Principals to consider during application

Applied methods have both advantages and disadvantages. The success and failure of the transplantation depends on: species of the chosen plant, present conditions, and cultivation aspects of the natural place of the plant besides the aspects of the place it will be transferred. Besides the care and attention during in all these processes, the transplantation process itself is a crucial factor in success (Zion, 1968).

1.1.1 Choosing plant

Almost all kinds of plants can be transplanted. But every plant species have a different sensitivity level. Transplantation of plant species changes according to the aspects of plants during the time period necessary for plants’ adaptation to the environment conditions. Transplantation of bushes is much easier than the tall trees. We can divide and analyze the criterion that should be taken into consideration while choosing plants during transplantation. Species and age

Studies in the field showed that some plant species can be transplanted more successfully than others. Plants with roots closer to the stem, the one that are more fibrous can be generally transplanted more successfully than less fibrous and deep rooted plants. Besides, success in transplantation generally decreases from small bushes to tall trees.

The most easily transplanted plant species are: Acer sp. (Maple), Alnus sp. (Mountain Alder), Castanea sp. (Chesnut), Celtis sp. (Hackberry), Fraxinus sp. (Ash Tree), Malus sp. (Apple Tree), Ulmus sp. (Elm), Paulownia sp., Platanus sp. (Sycamore), Populus sp. (Poplar), Robinia sp. (Locust), Salix sp. (Willow), Tilia sp. (Lime Tree); and plants known as summer­growing plants which are: Phoenix canariensis (Palm), Washingtonia filifera (Desert Palm), Washingtonia robusta (Mexican Palm), Chamaerops excelsa (China Palm) and Olea sp. (Olive Tree). Besides these, some other easily transplanted plants are: Gleditsia sp. (Honey Locust), Abies sp. (Fir), Juniperus sp. (Juniper), Picea sp. (Spruce), Pinus sp. (Pine), Betula sp. (Birch), Cornus sp. (Cornelian Cherry), Eleagnus sp. (Elaeagnus), Ginkgo biloba (China Gingko Biloba), Quercus palustris (Swamp oak) and Pyrus sp. (Pear) (Turhan, 1994).

Juglans sp. (Walnut), Quercus sp. (Oak), Carya sp. (American Walnut) and Fagus sp. (Beech Tree) are the plants that are known to be difficult to transplant. While there are different opinions on the transplantation of Aesculus sp. (Horse Chestnut) species, there has been some successful transplantation of medium-sized Aesculus sp. (Horse Chestnut) species (Urgenq, 1998).

The species whose transplantation can be easily done are: Malus sp. (Apple Tree), Fraxinus sp. (Ash Tree), Ulmus sp. (Elm), Tilia sp. (Lime Tree), Platanus sp. (Sycamore), Populus sp. (Poplar), Salix sp. (Willow) and Celtis sp. (Hackberry). Mild-climate plants are not included in this study. Some of the plants which are the most difficultly transferred are Juglans sp. (Walnut), and some Pinus sp. (Pine) species. Another important point that should be paid attention is that plants that have soft roots generally are not strong enough to be carried by frozen root skein too (Himelick, 1981).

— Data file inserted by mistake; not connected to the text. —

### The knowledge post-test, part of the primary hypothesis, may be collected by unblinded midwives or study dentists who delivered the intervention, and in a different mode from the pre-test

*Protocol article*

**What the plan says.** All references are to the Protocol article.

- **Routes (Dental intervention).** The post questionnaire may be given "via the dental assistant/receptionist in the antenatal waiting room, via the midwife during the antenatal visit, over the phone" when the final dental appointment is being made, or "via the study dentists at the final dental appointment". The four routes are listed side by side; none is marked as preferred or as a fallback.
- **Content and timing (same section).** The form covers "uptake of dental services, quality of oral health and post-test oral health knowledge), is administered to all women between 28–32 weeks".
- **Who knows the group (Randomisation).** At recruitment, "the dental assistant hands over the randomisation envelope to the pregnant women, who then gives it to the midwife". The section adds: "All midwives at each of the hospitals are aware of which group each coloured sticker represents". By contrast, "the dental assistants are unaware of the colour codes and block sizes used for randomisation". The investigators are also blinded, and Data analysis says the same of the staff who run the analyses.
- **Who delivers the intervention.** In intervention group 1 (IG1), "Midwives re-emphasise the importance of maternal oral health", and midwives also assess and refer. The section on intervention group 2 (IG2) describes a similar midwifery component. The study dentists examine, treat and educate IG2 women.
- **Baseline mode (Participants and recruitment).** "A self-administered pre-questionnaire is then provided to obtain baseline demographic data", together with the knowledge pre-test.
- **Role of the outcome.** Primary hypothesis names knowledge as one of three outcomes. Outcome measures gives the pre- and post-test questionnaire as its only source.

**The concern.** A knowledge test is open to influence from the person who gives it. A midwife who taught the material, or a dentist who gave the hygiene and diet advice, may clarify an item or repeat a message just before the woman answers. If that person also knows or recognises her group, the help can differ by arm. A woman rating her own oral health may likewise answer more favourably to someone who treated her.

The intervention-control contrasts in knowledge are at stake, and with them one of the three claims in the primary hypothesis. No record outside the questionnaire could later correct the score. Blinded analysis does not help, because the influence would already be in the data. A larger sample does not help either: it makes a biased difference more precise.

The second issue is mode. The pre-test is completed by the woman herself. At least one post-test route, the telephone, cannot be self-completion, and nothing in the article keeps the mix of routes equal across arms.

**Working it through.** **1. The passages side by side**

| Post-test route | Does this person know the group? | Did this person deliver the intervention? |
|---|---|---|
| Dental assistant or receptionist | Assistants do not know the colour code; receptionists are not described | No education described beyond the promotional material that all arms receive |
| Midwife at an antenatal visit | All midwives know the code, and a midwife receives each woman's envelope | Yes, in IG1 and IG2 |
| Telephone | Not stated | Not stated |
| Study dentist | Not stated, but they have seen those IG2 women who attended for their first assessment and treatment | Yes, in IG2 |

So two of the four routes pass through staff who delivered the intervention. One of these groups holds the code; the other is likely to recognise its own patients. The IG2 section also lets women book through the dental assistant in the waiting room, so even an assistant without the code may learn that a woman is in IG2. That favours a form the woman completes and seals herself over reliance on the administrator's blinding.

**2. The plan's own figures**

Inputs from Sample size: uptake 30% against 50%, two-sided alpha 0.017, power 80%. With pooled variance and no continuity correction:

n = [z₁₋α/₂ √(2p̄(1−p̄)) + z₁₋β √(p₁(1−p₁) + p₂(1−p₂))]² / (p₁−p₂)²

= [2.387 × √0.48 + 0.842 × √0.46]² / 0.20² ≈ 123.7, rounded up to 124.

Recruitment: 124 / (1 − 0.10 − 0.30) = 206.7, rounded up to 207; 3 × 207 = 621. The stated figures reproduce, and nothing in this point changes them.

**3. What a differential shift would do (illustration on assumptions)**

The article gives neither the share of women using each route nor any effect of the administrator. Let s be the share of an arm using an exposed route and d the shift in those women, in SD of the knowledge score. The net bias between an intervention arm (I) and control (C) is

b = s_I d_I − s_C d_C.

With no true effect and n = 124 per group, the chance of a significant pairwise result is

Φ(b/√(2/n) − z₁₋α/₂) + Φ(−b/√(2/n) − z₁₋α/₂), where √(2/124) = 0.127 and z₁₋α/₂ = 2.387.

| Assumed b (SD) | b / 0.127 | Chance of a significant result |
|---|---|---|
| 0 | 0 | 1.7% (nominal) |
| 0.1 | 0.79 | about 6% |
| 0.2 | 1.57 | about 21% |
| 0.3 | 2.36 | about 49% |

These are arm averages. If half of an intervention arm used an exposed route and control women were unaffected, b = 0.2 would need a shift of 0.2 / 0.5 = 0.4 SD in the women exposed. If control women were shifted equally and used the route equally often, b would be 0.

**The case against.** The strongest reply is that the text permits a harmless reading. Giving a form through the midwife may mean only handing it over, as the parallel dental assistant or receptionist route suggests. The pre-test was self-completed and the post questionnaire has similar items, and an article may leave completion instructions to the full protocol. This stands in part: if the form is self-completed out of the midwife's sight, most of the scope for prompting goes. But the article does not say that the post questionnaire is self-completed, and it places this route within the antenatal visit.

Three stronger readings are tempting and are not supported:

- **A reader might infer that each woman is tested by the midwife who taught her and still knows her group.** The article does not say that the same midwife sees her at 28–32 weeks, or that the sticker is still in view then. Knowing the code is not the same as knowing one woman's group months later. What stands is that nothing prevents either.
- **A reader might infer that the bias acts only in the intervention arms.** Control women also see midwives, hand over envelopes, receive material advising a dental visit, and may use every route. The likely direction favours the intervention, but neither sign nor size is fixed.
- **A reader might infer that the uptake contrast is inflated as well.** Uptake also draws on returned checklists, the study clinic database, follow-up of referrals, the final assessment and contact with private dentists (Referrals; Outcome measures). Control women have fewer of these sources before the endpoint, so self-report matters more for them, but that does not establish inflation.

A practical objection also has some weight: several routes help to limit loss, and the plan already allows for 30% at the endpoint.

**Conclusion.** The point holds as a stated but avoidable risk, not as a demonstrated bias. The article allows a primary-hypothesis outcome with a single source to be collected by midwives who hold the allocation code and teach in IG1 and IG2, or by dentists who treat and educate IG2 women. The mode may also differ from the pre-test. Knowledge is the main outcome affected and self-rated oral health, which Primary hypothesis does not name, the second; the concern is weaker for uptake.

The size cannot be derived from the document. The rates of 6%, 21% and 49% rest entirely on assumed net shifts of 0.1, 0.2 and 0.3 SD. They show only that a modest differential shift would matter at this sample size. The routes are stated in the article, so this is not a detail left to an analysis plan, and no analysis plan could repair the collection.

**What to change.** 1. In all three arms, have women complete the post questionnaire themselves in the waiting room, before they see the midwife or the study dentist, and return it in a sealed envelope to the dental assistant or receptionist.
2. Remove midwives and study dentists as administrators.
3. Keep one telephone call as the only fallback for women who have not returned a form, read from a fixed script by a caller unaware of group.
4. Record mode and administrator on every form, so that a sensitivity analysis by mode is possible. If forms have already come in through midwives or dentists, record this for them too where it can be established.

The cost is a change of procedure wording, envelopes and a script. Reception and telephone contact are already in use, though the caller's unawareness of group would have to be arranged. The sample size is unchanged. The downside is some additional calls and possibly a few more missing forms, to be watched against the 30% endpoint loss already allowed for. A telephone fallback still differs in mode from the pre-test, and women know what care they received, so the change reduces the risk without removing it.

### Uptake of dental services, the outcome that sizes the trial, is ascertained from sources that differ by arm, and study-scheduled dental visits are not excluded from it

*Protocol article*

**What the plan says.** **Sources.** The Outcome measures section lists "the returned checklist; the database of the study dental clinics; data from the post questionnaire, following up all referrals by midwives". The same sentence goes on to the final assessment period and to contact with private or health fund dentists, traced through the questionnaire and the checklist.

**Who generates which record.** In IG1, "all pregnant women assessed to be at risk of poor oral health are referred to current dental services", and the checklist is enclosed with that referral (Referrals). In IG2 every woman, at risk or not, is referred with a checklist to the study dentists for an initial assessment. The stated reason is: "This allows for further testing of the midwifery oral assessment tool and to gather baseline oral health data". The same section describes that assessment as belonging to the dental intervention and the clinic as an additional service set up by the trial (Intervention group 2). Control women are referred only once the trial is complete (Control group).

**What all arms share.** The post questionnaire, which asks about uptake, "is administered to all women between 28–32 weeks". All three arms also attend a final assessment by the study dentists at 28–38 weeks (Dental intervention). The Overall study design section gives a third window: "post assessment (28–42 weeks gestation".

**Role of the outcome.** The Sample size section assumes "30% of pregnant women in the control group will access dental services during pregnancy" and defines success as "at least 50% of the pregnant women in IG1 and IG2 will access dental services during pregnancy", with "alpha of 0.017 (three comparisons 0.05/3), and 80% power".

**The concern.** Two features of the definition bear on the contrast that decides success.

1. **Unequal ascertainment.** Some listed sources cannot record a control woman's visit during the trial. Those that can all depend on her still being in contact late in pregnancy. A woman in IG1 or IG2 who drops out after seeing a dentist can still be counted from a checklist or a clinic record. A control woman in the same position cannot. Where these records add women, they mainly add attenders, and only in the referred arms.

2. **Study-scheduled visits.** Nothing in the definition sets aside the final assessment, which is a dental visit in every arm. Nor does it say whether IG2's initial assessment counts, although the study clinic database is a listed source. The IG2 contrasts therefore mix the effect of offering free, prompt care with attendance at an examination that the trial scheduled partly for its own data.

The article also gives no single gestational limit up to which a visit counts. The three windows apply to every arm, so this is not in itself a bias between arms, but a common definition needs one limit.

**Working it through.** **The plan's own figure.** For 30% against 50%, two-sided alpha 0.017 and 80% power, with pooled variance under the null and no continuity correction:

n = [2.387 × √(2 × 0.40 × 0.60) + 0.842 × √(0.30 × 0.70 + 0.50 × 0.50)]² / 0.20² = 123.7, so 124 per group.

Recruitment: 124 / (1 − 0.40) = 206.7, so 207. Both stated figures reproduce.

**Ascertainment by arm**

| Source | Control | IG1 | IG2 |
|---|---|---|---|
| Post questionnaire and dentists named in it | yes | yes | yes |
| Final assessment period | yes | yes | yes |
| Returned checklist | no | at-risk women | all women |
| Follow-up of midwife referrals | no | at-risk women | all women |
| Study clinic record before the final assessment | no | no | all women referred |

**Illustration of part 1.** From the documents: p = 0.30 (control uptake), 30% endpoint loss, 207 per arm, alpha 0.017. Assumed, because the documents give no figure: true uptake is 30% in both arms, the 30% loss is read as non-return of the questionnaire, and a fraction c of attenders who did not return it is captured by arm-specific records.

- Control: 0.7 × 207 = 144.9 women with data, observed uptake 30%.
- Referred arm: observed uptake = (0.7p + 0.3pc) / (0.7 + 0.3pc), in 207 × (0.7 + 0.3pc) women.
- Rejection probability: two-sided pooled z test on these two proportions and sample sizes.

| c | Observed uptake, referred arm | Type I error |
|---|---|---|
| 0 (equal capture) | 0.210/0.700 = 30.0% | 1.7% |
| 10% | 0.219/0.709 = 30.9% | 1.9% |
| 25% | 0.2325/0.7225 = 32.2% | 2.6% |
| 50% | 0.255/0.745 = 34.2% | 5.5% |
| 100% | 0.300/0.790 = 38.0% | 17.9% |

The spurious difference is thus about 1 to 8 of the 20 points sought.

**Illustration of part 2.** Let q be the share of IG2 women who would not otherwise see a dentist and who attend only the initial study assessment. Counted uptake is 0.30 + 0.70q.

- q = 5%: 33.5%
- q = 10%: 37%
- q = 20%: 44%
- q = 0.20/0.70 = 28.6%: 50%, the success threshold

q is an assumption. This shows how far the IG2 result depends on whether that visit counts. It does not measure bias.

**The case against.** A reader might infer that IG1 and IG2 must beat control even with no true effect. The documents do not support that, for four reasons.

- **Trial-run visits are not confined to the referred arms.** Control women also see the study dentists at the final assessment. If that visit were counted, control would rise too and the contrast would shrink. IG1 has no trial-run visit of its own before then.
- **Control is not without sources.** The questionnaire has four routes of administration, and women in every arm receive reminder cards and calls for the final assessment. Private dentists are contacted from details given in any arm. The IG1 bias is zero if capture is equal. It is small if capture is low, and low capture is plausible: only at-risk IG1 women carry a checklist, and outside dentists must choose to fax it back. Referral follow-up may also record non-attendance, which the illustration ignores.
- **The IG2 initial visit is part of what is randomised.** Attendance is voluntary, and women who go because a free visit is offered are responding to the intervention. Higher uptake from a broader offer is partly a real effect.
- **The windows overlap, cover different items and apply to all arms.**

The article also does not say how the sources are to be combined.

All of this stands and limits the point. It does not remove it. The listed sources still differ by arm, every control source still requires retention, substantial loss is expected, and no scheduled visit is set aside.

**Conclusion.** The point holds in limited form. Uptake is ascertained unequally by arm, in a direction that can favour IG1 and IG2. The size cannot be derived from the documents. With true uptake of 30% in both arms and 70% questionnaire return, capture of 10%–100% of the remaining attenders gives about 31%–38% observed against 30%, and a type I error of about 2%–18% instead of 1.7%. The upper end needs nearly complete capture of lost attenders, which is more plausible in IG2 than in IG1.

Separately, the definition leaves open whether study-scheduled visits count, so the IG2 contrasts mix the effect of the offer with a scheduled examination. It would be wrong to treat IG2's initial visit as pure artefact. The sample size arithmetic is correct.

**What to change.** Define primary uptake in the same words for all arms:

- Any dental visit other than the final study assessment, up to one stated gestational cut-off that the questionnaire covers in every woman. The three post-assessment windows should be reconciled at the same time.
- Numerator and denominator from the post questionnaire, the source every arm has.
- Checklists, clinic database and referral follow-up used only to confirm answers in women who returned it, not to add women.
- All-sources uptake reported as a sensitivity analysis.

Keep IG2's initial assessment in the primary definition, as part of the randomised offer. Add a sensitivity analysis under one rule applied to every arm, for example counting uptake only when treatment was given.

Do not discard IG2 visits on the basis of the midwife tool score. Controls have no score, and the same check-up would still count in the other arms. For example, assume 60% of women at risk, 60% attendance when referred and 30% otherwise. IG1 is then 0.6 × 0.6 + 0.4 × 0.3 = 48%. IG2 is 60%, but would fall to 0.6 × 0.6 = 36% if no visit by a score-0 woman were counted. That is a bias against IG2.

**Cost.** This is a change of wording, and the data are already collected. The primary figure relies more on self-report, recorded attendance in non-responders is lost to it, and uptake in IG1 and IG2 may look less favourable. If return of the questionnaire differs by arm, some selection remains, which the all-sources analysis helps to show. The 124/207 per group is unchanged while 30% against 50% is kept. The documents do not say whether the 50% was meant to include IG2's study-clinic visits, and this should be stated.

As a general rule, no matter how big their sizes are, bushes can be much easily and successfully transplanted than trees; and deciduous trees can much easily be transplanted than evergreen trees and coniferous trees. But the success of transplantation is also related with the health of the plant (Turhan, 1994).

In order to successfully transplant the tall plants, necessary information about their root systems, root distribution depths, distribution styles, roots’ activity times should be known. Plants’ root systems are divided into 3 groups as taproot, heart root, shallow root (Figure 1).


Fig. 1. Different root systems of plant species (a: taproot, b: heart root, c: shallow root).

Taproot System: Juglans sp. (Walnut), Quercus sp. (Oak), Pinus sp. (Mountain Pine), Castanea sp. (Chesnut tree) and Cedrus sp. (Cedar). Heart root system: Fagus sp. (Beech Tree), Acer sp.

(Maple), Tilia sp. (Lime Tree), Magnolia sp. (Magnolia), Liriedendron sp. (Tulip Tree), Robinia sp. (Locust), Quercus coccifera (Red Oak), Finns strobus (Vermouth Pine). Shallow Root System: Betula sp. (Birch), Abies sp. (Fir), Picea. (Spruce), Acer saccarinum (Sugar Maple) and Salix sp. (Willow). But besides the differences between the species in the same system (for instance Abies sp. (Fir), species belong to shallow root system while their roots aren’t as shallow as Picea. (Spruce) species) there are some differences in the same species. For example although natural Quercus sp. (Oak) species have deep and taproot system, Quercus rubra (Red Oak) have the heart root and Quercus palustris (Swamp Oak) have the shallow root system. Surely the environment they grow has a big impact on this situation. Quercus palustris (Swamp Oak) grows in humid climate and has shallow root in order to ease the oxygen intake. All these factors should be taken into consideration while determining the plantation field. Especially roots’ growth periods should be known in order to know if the plantation time is appropriate or not. So, these growth periods should be evaluated in terms of the region’s aspects and years (Urgeng, 1998).

Almost all plants can be transplanted, but some requires more time and attention. In addition, it should be kept in mind that young plants’ transplantations are more successfully made when compared to older ones.

Updated: October 17, 2015 — 4:46 pm